Does Diabetes Need a New Name?

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Thanks to everyone who has commented on “Type 1s Vs. Type 2s?” Really intelligent, heartfelt stories. I wish I had time to reply to all of you individually.

Reading the comments, it seems that we need better language for talking about diabetes. Some themes kept coming up. A thread for many readers was that Type 1 and Type 2 “aren’t the same disease.” Another recurring point was that many people with diabetes are neither Type 1 nor Type 2. They are both, or neither, or a mix of types. Should all these diseases be called by the same name? Are two “types” enough? If not, what would be a better way of naming and classifying these conditions?

Readers reported problems, from annoyance to dangerous misunderstandings and prejudice, caused by people’s ignorance about diabetes. What would help doctors, the public, and people with diabetes understand these conditions better? Let’s see if we can come up with some ideas.

The name “diabetes” is short for “diabetes mellitus.” Diabetes is a Greek word meaning “passing through” (a reference to urine). “Mellitus” is a Latin word that means “sweet.” People with elevated blood glucose tend to have sweet urine and a lot of it.

Diabetes was named in the 2nd century AD by a Greek doctor. The “mellitus” was added in 17th century England. This distinguishes the sugary kind of diabetes from diabetes insipidius, another condition with excessive urination that has nothing to do with glucose.

The Type 1 and Type 2 classification started around 1997. Before that, the usual terms were “juvenile-onset” and “adult-onset.” From the beginning, not everyone agreed that these are the same disease. For example, says “The two main types of diabetes mellitus — insulin-requiring type 1 diabetes and adult-onset type 2 diabetes — are distinct and different diseases.”

I think of diabetes as a range of diseases from pure Type 1, in which a person’s own immune system rapidly destroys insulin-producing beta cells at a young age, to pure Type 2, where insulin resistance eventually wears out beta cells so that they can’t keep up with increased insulin needs. But while there are some pure Type 1s, there are few pure Type 2s. As I wrote a couple of weeks ago, there is usually (Jenny Ruhl of Diabetes Update would say always) some problem with insulin production as well. And there are many environmental and genetic causes for insulin resistance, too. It’s not all, or even mostly, about behavior.

Some of these problems are called LADA (latent autoimmune diabetes of adults) and MODY (maturity-onset diabetes of the young). But there are at least six different types of MODY. There are probably several types of LADA, and there are other forms of diabetes as well. Diabetes of pregnancy (gestational diabetes) is well known. The National Institute of Diabetes and Digestive and Kidney Disease lists at least eight other causes and types at their Web site.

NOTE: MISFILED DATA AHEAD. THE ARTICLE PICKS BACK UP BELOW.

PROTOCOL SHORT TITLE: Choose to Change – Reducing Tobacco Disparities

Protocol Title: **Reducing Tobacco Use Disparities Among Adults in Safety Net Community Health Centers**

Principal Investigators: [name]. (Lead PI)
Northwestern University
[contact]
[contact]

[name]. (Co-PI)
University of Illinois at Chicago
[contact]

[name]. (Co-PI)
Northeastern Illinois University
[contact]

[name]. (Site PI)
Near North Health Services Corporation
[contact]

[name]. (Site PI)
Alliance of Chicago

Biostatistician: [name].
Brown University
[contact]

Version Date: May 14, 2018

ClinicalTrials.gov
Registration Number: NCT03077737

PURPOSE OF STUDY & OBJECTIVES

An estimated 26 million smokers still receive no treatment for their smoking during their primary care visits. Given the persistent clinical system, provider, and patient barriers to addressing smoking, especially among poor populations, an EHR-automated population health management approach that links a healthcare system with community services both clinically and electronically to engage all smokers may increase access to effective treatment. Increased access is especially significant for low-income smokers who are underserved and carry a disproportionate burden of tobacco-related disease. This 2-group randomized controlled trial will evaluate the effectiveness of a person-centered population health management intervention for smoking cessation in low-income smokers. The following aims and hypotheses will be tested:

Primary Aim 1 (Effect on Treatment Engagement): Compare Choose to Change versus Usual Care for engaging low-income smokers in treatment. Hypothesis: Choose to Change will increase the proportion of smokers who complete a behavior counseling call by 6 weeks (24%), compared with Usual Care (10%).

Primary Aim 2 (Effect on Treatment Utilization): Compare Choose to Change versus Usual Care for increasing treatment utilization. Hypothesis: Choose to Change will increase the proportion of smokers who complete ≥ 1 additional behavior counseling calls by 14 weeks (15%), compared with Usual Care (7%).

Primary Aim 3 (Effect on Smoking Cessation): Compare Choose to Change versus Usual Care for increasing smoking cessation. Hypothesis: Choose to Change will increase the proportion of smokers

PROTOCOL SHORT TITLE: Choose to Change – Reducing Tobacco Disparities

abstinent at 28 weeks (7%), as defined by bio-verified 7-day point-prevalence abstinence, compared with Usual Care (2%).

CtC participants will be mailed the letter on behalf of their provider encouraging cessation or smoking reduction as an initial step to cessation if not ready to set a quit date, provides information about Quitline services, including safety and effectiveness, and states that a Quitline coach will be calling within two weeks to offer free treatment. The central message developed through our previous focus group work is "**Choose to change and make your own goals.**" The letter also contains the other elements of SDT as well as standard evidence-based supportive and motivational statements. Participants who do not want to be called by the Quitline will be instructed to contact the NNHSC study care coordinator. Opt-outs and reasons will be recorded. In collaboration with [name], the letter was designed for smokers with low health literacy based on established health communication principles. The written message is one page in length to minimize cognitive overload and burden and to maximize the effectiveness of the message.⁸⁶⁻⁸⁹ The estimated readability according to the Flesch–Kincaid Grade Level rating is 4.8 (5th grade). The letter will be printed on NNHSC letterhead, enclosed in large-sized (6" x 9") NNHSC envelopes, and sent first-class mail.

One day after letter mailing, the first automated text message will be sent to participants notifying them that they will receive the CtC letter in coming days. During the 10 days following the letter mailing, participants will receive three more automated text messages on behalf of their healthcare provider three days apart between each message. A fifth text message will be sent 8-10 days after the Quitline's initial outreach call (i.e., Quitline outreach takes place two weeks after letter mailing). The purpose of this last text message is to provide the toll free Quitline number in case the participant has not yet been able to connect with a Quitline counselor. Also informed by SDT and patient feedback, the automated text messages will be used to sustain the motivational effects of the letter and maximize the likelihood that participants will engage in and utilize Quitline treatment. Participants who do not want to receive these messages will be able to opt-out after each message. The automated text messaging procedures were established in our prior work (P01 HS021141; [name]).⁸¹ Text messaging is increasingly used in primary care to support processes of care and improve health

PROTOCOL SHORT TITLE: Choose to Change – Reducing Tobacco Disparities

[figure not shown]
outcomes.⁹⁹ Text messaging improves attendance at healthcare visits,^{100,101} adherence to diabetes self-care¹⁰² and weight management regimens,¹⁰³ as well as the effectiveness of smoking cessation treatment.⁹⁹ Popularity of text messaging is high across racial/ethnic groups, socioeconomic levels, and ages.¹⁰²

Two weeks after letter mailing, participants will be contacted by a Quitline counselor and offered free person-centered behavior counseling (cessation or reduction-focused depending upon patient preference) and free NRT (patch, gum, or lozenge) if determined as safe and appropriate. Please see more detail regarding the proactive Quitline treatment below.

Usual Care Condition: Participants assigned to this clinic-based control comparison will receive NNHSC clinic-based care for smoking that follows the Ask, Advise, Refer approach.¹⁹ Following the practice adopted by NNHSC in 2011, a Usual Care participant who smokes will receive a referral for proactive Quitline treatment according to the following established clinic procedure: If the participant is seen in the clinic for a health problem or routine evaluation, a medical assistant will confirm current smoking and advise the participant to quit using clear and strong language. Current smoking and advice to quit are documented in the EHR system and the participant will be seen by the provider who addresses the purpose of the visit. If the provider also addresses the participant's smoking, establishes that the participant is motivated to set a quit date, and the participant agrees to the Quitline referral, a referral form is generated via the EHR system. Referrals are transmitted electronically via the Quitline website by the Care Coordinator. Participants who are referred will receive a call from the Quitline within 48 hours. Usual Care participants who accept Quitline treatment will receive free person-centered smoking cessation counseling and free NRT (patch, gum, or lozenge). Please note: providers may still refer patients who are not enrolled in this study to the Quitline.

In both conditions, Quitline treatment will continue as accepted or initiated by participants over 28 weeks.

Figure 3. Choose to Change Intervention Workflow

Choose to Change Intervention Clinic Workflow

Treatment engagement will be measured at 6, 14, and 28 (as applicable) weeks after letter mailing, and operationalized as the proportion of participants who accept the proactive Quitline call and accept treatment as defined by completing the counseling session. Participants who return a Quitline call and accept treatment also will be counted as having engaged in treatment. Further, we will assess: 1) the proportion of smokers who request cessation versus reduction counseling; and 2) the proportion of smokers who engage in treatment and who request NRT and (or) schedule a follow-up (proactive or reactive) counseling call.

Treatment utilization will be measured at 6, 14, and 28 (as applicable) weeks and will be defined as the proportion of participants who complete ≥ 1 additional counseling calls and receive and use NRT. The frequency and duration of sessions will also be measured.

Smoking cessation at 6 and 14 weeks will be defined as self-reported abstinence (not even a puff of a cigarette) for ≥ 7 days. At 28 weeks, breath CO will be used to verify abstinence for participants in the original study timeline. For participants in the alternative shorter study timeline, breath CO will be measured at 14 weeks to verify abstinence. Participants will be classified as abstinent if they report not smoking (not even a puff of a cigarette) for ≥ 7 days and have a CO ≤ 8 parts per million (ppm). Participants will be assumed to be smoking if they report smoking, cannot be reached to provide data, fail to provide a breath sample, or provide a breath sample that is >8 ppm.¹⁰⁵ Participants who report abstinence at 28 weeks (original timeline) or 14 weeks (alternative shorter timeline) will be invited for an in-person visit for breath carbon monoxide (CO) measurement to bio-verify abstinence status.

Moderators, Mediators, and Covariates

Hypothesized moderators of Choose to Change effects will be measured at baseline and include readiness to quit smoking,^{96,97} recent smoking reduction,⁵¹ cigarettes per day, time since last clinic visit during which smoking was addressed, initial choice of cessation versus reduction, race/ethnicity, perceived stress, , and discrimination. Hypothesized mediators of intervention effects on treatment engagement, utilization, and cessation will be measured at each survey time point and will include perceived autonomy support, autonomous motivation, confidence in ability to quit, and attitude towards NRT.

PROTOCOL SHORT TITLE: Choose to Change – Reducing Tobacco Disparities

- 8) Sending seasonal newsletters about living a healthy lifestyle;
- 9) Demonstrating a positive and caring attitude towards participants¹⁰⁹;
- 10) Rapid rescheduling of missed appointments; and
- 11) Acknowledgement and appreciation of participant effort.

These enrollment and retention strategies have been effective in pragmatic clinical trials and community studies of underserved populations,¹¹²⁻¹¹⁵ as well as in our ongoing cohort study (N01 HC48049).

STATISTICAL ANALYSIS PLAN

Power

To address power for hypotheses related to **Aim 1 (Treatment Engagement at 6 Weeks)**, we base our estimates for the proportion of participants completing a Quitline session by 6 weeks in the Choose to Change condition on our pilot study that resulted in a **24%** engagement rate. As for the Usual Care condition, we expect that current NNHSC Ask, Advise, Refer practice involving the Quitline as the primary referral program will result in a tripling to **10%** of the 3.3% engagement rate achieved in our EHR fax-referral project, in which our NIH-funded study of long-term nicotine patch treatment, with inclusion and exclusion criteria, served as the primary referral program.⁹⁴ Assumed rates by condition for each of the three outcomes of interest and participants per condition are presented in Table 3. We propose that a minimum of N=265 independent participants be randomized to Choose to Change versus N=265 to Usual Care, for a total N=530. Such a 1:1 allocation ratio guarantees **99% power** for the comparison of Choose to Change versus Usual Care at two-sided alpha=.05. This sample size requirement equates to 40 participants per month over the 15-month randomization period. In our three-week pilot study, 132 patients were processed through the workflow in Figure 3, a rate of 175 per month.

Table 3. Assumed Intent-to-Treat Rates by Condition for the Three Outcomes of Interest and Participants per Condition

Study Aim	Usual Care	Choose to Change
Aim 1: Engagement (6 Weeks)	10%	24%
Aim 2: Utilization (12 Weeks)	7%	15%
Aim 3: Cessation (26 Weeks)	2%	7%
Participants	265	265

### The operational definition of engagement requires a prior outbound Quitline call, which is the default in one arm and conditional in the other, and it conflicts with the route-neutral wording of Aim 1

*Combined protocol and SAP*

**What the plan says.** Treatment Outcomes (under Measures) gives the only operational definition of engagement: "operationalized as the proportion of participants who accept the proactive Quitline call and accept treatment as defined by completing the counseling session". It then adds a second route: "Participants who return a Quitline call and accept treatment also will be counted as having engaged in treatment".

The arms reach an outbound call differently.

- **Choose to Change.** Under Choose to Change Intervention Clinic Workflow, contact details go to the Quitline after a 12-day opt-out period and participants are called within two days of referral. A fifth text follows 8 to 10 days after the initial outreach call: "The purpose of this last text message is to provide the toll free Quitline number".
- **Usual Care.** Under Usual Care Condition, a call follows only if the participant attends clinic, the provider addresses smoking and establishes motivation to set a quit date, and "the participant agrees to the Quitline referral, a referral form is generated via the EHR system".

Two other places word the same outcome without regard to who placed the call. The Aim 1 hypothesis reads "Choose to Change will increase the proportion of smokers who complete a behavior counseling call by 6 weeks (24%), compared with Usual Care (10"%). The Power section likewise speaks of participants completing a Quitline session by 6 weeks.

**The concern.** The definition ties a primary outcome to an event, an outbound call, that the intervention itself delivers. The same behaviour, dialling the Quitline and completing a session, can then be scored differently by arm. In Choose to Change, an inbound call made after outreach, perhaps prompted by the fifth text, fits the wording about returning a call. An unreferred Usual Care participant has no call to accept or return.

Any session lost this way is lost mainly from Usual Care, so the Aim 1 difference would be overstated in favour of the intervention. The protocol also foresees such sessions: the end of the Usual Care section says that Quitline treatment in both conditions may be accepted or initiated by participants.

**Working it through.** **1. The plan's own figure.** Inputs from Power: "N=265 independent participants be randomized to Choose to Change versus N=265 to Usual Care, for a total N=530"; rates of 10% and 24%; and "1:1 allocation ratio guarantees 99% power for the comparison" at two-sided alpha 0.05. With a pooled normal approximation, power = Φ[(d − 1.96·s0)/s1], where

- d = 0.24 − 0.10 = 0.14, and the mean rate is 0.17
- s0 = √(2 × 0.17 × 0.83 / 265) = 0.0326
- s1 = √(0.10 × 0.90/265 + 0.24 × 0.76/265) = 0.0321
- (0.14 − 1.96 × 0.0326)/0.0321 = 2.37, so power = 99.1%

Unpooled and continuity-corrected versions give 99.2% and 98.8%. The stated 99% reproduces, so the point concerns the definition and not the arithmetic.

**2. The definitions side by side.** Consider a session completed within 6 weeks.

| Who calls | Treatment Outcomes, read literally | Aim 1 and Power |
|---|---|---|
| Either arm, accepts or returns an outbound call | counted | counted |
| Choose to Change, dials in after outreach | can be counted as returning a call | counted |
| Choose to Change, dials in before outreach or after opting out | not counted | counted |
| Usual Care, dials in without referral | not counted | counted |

Since the liver stores extra glucose and releases it as needed, liver problems can also be associated with diabetes. Reader Bill H-D posted,

Insulin resistance, inadequate insulin production due to beta cell loss (autoimmune or otherwise), and improper liver calibration (I like to think of it as a broken thermostat) all play a role in all types of diabetes, depending on the individual. And those are just the main three that we know about and have common [drug] interventions for.

It might be that no matter how many types are created, there won’t be enough, because diabetes is so individualized. Reader Cindy B posted, “I focus on MY DIABETES not someone else’s Diabetes.”

It’s clear, though, that most health insurance companies and most doctors don’t see diabetes as an individualized condition. As Joan pointed out, many don’t even know the difference between Type 1 and Type 2: “especially emergency room physicians who refuse to give orders for insulin to a type 1. THAT is when it becomes a problem. When [docs] ASSUME one of middle age is a type 2 automatically, then I get mad.”

A reader named Nicole, with Type 1, thinks that “diabetes is diabetes. We all face the same challenges and choices once diagnosed with it.” Others disagreed, like Jim Devlin, who finds “many more differences between Type 1 and Type 2 than there are similarities.”

It’s hard to live with any kind of diabetes, and the ignorance of people and even of doctors makes it harder. Pamtime, who has LADA, wrote, “I still meet people [who] lecture me on how to care for myself, or [say] that I should have taken better care of myself as if this is some punishment meted out by a higher power….ignorance is rampant…”

So as reader DFBabb asked, “Where do we go from here?” Some readers thought we should separate Type 1 from Type 2 by renaming everything but juvenile onset Type 1 as something else. As what, though? “Insulin resistant,” as suggested by Lisaann, doesn’t really cover it, as many people with IR never go on to full-blown diabetes. We could certainly use a better classification than the current Types 1 or 2, though. Should most people with diabetes be reclassified as “Type 3,” (or maybe Type 1.5), which might have less stigma?

How do we educate the public so they stop blaming people with diabetes for their problems? How do we get the media and medicine to stop equating diabetes with fatness or laziness? How do we get them to know or care about the diversity and difficulty of lives with diabetes?

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